Nearly 50 years ago, Yale scientist George Veronis helped found a program at the Woods Hole Oceanographic Institution (WHOI) through which researchers from around the world could discuss and debate how water and other fluids move in the ocean, on planets and stars, and in the atmosphere.
For that effort and his continued involvement in the initiative — called the Geophysical Fluid Dynamics Program (GFD) — Veronis was selected to receive the American Geophysical Union's Excellence in Geophysical Education Award.
The award is given annually to acknowledge "outstanding educators who have made a long-lasting, positive impact on geophysical education." Veronis accepted the award earlier this year at the American Geophysical Union's Meeting of the Americas 2008 Joint Assembly in Fort Lauderdale, Florida.
Veronis started the GFD Program in 1959 with Willem Malkus, now a professor at the Massachusetts Institute of Technology, while the two scientists were at WHOI. Their goal was to introduce graduate students to basic principles in geophysical fluid dynamics, then a new field. Over the years, more than 450 student fellows and over 1,000 visitors have participated in the program.
"The aim of the program is to induce fellows to learn by doing research rather than by taking courses," Veronis says. "That transition is the most difficult one for graduate students to make."
Jack Whitehead, a scientist emeritus in the WHOI Department of Physical Oceanography, says, "The GFD Program has maintained a persistent, positive example of dynamic education by example and apprenticeship throughout its entire lifetime. I wish every student could have such an experience."
Every summer, the GFD Program begins with two weeks of principle lectures focused on a specific theme. The yearly themes have included tides, dynamics of the outer planets and the general circulation of the atmosphere. About 8 to 10 graduate student fellows are selected each year. The fellows prepare a summary of these lectures, then design and complete an individual research project under the supervision of the staff. At the end of August, students present a lecture on the results of their research.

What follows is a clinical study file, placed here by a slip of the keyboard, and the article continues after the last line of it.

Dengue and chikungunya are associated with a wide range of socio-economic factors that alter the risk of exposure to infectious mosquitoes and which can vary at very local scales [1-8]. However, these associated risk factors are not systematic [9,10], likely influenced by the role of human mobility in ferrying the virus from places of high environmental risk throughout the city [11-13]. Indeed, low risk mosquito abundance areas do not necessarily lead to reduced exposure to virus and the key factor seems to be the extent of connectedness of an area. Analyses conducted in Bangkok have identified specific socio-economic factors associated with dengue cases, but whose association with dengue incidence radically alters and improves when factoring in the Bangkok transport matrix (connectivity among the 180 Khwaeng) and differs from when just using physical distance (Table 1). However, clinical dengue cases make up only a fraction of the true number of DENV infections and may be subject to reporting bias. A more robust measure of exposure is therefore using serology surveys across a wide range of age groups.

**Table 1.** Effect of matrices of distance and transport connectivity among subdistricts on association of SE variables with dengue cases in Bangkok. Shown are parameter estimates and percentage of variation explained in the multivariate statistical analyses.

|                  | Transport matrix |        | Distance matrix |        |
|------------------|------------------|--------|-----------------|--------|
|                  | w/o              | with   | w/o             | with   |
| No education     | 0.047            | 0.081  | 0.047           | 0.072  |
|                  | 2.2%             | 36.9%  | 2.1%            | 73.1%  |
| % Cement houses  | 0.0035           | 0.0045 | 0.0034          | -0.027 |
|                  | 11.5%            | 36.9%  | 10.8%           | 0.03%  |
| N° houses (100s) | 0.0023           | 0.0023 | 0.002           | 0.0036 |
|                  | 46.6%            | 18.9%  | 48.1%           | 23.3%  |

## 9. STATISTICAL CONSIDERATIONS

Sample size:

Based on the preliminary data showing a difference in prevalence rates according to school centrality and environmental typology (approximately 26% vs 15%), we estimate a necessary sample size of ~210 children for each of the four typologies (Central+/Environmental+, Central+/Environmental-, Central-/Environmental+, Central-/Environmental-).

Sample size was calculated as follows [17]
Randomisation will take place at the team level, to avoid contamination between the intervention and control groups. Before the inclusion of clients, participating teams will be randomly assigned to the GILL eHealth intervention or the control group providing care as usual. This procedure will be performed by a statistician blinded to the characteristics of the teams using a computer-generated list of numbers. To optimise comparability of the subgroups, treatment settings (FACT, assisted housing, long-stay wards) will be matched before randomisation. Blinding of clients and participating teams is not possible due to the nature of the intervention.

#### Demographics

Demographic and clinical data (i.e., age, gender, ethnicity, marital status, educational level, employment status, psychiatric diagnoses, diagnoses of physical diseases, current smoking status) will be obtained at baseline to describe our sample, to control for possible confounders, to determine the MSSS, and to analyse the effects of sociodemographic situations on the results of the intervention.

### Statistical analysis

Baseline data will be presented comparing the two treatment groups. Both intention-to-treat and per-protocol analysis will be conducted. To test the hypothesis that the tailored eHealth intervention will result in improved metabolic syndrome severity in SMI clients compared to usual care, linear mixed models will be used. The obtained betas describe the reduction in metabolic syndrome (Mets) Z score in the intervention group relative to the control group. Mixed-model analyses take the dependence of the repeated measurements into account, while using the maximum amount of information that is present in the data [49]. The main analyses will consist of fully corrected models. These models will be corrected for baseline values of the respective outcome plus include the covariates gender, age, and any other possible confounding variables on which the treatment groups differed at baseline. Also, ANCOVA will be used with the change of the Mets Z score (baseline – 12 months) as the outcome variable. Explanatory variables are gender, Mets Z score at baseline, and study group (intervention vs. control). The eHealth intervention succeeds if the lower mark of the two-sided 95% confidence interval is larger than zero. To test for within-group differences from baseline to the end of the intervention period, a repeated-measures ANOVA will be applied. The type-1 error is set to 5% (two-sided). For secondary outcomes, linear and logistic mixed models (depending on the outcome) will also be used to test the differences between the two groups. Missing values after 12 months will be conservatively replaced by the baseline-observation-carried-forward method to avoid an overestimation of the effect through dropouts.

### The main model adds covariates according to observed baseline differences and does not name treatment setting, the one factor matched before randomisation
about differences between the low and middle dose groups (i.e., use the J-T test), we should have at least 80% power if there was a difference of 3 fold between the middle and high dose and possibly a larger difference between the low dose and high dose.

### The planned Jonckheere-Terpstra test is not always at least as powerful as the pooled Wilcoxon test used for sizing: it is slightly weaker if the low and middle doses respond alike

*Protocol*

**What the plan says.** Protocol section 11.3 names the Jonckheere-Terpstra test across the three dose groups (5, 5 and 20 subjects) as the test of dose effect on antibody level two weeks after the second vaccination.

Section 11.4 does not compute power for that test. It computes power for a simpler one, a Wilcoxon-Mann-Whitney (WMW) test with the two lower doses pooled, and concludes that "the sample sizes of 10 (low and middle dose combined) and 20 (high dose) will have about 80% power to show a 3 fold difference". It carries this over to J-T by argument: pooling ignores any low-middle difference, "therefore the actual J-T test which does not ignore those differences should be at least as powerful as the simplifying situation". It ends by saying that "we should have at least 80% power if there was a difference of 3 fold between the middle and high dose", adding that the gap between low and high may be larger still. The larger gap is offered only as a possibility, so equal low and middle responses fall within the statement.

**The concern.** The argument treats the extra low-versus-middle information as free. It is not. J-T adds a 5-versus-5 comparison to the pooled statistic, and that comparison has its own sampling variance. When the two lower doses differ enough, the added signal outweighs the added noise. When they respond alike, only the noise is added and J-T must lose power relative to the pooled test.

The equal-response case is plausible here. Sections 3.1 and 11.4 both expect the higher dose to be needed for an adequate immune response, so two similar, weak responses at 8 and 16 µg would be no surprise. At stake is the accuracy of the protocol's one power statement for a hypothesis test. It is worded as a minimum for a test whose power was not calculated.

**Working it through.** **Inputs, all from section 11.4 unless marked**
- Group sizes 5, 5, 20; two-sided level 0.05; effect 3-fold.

The program is housed in Walsh Cottage on the Woods Hole village campus, an intimate setting designed to further discussion among the fellows.
Veronis has participated in the GFD Program nearly every summer since it began. "What is remarkable about the program is that members of the original steering committee continued to take part in the program every summer, mostly without compensation, for the entire 50 years or until they became incapacitated for reasons of health," the Yale scientist says.
Veronis and Malkus were selected for the Excellence in Geophysical Education Award by their peers in the American Geophysical Union, a worldwide scientific community that advances the understanding of Earth and space for humanity's benefit.
The Yale scientist focuses his research on geophysical thermal dynamics, thermal convection, double diffusive processes and large-scale ocean circulation. He is the editor of the Journal of Marine Research. His previous honors include the American Meteorological Society's Henry Stommel Research Award.
"I believe that I can speak for the others as well when I say that it isn't our arrival at the half-century point that I find so satisfying about the GFD program," Veronis says. "It's what each of us has experienced every summer."